Sunday, December 25, 2005

Merry Christmas



Managed to catch at least a little of A Christmas Story last night as we visited the Dublin for a nightcap after dinner. Afterwards at home we watched The Ref, which is a modern under appreciated holiday classic. It is definitely in my top 10 list of favorite Christmas movies. The list would include White Christmas, Christmas in Connecticut, and Holiday Inn, the orginal showcase for Irving Berlin's holiday songs. I think this movie would be a considered one of the more popular movies of Christmas if it wasn't for an unfortunate blackface scene. The Bing Crosby character decides to chuck Broadway fame for the quiet bucolic pleasures of a Connecticut farm. Much dancing and singing follows. White Christmas is a different take of a holiday romance using the songs of Holiday Inn but exchanging Fred Astaire for Danny Kaye and adding a good supporting cast including Rosemary Clooney. The film is directed by Michael Curtiz of Casablanca fame.

I enjoy The Ref as it reminds of me of the holiday season back home in Connecticut like the above painting of boat on the Thames (long A sound). The film is set in the fictional town of 'Old Baybrook' (Old Saybrook) which is not too far up the coast from my hometown of Ledyard. The film evokes memories of Ledyard and the surrounding area as well as all of New England. (Despite actually being filmed in Ontario.)

There seems to be a tradition of holiday films set in Connecticut as most of the films mentioned above are. Well, White Christmas is actually set in Vermont, but when Ethan Allen orginally annexed (stole) the territory from New York/New Hampshire he wanted to call it New Connecticut after his former home. Friends suggested that it might be a tad soon to start naming territories after existing colonies so the leader of the Green Mountain Boys took a suggestion offered and choose the name Vermont instead. Shortly after Allen died Vermont became the fourteenth state. Time to open presents.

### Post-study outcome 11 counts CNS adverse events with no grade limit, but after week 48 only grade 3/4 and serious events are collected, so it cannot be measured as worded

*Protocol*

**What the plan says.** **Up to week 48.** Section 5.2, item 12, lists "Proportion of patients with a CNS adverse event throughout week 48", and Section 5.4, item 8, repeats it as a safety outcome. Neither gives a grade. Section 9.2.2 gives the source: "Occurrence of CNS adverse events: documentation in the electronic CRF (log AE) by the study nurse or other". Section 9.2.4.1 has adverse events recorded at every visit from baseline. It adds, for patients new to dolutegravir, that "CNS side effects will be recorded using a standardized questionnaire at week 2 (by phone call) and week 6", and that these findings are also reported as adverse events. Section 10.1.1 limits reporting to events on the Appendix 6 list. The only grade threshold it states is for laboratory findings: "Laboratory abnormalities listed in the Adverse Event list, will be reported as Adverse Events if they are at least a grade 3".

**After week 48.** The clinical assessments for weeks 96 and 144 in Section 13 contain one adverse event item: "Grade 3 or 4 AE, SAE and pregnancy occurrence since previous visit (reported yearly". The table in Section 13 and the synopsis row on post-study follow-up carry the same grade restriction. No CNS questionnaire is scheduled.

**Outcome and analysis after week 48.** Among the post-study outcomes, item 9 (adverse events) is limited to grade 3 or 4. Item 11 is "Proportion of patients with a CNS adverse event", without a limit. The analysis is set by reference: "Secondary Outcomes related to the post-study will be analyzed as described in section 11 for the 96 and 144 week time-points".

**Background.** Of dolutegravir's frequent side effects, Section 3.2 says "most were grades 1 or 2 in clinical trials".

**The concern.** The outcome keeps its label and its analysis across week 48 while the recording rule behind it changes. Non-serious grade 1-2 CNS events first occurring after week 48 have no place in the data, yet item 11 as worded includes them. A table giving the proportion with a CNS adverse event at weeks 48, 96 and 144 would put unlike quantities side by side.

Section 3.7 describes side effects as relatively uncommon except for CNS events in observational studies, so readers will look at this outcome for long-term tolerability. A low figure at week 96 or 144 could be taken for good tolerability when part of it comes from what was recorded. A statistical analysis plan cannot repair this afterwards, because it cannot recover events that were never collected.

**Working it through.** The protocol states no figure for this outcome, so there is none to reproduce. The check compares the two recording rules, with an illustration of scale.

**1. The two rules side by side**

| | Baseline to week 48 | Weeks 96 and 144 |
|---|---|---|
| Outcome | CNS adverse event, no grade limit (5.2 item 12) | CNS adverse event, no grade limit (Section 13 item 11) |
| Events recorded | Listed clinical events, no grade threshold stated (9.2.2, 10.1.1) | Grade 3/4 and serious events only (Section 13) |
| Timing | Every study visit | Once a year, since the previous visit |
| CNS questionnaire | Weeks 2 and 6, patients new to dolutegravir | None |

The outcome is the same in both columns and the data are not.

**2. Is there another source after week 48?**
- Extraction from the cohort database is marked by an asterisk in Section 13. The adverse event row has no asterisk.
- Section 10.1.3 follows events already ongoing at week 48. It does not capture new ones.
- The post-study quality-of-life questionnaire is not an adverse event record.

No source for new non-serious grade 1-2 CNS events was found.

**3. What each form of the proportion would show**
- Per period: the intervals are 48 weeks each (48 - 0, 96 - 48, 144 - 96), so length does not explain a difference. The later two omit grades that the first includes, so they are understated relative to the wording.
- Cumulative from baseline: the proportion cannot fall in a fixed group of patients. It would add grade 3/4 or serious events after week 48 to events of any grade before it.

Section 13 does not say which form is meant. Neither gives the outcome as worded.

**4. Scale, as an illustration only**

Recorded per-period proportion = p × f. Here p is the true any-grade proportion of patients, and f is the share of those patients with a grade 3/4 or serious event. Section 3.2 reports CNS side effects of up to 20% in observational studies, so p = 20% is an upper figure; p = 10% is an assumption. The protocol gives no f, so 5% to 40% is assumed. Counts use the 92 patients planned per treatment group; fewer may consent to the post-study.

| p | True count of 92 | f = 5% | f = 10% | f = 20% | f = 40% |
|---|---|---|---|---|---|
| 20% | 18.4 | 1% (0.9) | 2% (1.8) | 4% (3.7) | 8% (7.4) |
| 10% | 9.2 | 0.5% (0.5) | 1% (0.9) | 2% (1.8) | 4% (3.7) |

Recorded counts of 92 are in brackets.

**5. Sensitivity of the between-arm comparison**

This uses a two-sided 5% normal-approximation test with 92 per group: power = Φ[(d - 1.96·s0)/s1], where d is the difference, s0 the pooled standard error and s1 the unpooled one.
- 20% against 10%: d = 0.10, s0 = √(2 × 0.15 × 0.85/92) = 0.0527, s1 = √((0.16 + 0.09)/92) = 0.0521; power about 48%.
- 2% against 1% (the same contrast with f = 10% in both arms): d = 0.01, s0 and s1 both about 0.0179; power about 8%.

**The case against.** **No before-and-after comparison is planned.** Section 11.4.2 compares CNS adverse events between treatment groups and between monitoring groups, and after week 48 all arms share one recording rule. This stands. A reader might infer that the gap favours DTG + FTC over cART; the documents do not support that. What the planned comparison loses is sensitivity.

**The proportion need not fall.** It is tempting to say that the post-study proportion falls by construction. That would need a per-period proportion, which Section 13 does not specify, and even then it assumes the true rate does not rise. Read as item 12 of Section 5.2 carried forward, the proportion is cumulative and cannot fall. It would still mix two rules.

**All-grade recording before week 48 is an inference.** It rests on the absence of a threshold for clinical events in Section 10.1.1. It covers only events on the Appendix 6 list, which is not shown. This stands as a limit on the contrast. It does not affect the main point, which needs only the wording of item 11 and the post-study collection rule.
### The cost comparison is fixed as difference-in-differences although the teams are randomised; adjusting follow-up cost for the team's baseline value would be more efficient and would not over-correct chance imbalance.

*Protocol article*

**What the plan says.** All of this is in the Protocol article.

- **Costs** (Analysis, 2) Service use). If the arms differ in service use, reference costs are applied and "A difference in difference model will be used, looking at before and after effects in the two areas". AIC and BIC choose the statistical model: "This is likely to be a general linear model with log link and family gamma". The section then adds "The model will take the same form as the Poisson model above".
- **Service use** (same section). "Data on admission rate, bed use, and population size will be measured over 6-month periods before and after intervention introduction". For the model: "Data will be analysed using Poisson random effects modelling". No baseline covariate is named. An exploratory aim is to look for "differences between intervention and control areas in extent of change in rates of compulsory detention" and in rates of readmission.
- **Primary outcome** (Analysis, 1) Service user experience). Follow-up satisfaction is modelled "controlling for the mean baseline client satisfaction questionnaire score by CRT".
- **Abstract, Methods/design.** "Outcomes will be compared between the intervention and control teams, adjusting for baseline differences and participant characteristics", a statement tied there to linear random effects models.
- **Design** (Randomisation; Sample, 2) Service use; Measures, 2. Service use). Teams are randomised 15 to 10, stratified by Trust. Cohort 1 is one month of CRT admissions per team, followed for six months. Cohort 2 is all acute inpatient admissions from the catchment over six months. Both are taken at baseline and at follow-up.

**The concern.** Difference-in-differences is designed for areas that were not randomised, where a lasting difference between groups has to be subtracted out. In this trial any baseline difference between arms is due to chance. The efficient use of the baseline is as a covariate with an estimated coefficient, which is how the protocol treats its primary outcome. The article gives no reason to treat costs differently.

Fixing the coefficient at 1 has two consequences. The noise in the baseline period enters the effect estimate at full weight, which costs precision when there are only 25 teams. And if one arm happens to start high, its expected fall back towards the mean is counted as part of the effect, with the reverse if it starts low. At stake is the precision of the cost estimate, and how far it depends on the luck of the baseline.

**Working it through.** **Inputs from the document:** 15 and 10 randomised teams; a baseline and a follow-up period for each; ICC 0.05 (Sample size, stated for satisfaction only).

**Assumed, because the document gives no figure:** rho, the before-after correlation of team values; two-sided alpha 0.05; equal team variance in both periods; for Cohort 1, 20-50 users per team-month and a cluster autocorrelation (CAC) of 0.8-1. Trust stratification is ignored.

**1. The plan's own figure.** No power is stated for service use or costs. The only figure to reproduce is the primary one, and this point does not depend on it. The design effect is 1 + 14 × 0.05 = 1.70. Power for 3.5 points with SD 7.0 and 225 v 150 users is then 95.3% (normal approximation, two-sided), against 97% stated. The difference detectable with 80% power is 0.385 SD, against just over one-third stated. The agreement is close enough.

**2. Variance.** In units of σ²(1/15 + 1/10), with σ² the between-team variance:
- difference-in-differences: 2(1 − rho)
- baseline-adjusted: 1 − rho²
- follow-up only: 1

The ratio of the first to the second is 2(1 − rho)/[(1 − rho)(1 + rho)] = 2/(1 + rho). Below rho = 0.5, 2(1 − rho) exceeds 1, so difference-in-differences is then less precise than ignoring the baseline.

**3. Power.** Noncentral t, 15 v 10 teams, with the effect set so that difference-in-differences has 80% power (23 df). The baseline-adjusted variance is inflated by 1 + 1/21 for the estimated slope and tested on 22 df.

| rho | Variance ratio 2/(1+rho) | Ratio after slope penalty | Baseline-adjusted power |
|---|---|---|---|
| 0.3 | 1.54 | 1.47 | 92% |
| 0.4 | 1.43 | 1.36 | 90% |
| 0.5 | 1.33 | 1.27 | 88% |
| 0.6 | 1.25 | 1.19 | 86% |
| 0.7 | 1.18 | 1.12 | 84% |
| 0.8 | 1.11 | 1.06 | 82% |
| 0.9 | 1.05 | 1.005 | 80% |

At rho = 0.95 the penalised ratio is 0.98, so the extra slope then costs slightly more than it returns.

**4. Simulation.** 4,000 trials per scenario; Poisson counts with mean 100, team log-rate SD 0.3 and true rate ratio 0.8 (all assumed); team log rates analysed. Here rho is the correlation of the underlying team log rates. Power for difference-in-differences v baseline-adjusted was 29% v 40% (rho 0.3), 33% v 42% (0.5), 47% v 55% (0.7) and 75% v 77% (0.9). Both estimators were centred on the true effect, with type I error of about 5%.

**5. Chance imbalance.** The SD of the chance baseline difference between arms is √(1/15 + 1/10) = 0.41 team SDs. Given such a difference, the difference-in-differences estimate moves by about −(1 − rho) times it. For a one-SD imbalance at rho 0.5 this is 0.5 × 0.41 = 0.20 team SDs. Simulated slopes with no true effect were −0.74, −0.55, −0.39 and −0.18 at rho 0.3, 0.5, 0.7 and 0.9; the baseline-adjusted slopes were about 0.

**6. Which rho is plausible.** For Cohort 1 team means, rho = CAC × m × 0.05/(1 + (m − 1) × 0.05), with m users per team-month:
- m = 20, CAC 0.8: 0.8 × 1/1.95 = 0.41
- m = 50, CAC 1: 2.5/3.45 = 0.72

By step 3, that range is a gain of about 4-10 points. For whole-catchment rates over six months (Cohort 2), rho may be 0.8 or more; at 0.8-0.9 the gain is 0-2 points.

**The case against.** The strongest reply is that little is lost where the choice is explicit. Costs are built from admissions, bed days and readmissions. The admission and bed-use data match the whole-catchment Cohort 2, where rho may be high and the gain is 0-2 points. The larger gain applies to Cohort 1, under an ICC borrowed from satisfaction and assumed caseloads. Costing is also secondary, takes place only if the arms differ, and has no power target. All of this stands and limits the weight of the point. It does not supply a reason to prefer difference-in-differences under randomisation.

Seasons Greetings.

6 comments:

scruffylooking said...

Hey, what did you get for Christmas? Or were you on the naughty list?

Dexter said...

Mom sent some me some Dunkin Donuts coffee (I told here there were no DD's around this area a few years ago) and a Red Sox pillow/blanket. Someone who knows me too well gave me two DVDs,Sin City and Office Space which sums up my life presently. Also a nice gift certificate from Prairie Lights which i think i will cash in today. How about you?

scruffylooking said...

You wish Sin City summed up your life right now...or were you only referring to Office Space?

I don't get much at Christmas. The girls are going to photograph self-portraits for me when they get back. I got a gift card, some bubble bath and my brother took the girls back to Madison with him for a few days to give me a little break and give them a hell of a good time.

scruffylooking said...

Hey, this is totally unrelated to your post, but I was putting off writing my cover letter for the next story I'm sending and found this blog:
http://lovehatelivediesox.blogspot.com/
You're a big Red Sox fan aren't you? I don't know if it's good or not because to me, baseball is a bunch of people standing around waiting for something to happen. I love saying that to Brad Meister to get him all in a tizz once he's had too much to drink. Hopefully, it will be interesting to you.

Dexter said...

thanks...yes. baseball is special...but it is like explaining color to a blind person for a non-fan. But walking into Fenway or Wrigley on a nice day is religious and it is my church(Bull Durham). As George Will said "Baseball, it is said, is only a game. True. And the Grand Canyon is only a hole in Arizona. Not all holes, or games, are created equal. " I love football too, I was always a better football player than baseball but i woul have preferred being a great baseball player. As for Brad, if you can't say anything nice about Yankee fans it's better to kick them.

scruffylooking said...

My previous point about baseball really only applies to watching it on TV. I don't understand the whole "stats" thing and that seems to be part of the baseball allure. To me, that's math and math is bad. I do, however love the spectacle aspect of sports in general. I would happily watch any sport in person at an arena/field/track/whatever.
And how can anyone be from Solon and be a Yankee fan anyway?